October 16, 2017

10 things I know about ... being a nonprofit executive

Johnson is the chief development officer for Oak Hill CDC. Reach her at mjohnson@oakhillcdc.org.

Goldman Sachs 10,000 Small Business was an eye-opening experience for me. For expanding small businesses, the program provides an intensive growth planning program, which includes online courses and two intensive training weeks at Babson College.

10) The passion and creativity entrepreneurs have is contagious.

9) You, yourself, are a commodity. Your ideas and commitment are worth more than everything else combined.

8) Market segmentation is key to competing in any market.

7) Forecasting growth and funding is critical. You cannot embark on a journey seeing a need or having an idea without forecasting.

6) Even though leaders were there to make profit, they cared deeply about their staff, and in their small businesses, treated them as family.

5) If you don't plan it, and it happens, it didn't happen.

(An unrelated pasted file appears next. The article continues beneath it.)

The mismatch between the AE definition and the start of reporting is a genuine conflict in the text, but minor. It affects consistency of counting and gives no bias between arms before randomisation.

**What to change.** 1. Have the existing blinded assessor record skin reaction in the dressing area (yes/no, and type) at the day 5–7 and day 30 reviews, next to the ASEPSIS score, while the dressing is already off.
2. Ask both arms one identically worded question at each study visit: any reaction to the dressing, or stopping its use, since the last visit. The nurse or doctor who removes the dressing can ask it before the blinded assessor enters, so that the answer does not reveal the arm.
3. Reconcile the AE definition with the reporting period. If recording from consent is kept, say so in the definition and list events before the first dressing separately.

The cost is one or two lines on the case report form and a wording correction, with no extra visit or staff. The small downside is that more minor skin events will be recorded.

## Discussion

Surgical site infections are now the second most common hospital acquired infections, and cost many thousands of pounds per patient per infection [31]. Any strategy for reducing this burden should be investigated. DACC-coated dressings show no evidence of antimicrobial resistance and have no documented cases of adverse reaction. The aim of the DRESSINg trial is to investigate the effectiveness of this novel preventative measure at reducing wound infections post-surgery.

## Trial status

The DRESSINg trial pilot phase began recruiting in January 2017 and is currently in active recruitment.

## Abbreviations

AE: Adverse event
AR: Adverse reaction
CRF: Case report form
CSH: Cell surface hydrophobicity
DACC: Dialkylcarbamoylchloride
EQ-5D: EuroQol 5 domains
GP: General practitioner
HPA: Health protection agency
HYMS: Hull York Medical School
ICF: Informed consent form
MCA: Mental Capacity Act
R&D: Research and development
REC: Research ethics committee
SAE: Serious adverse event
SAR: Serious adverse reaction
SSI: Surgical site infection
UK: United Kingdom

4) You must always look at what is making money and what is losing you money. Critical decisions can be hard, but they are necessary.

3) Numbers (accounting, ratios and money) scare everyone.

2) Finding your niche, whatever you do, is key to success. Creeping in on new business products or programs (or mission creep) is not productive for business.

1) Even though entrepreneurs do not work in a nonprofit, most of their ideas and businesses give back directly to the community and helped solve community issues.

Comments

Type your comment here:

Today's Poll Should life sciences companies do more to promote women into executive positions? <>
ADVERTISEMENTS
Most Popular on Facebook
Most Popular on Twitter
Copyright 2017 New England Business Media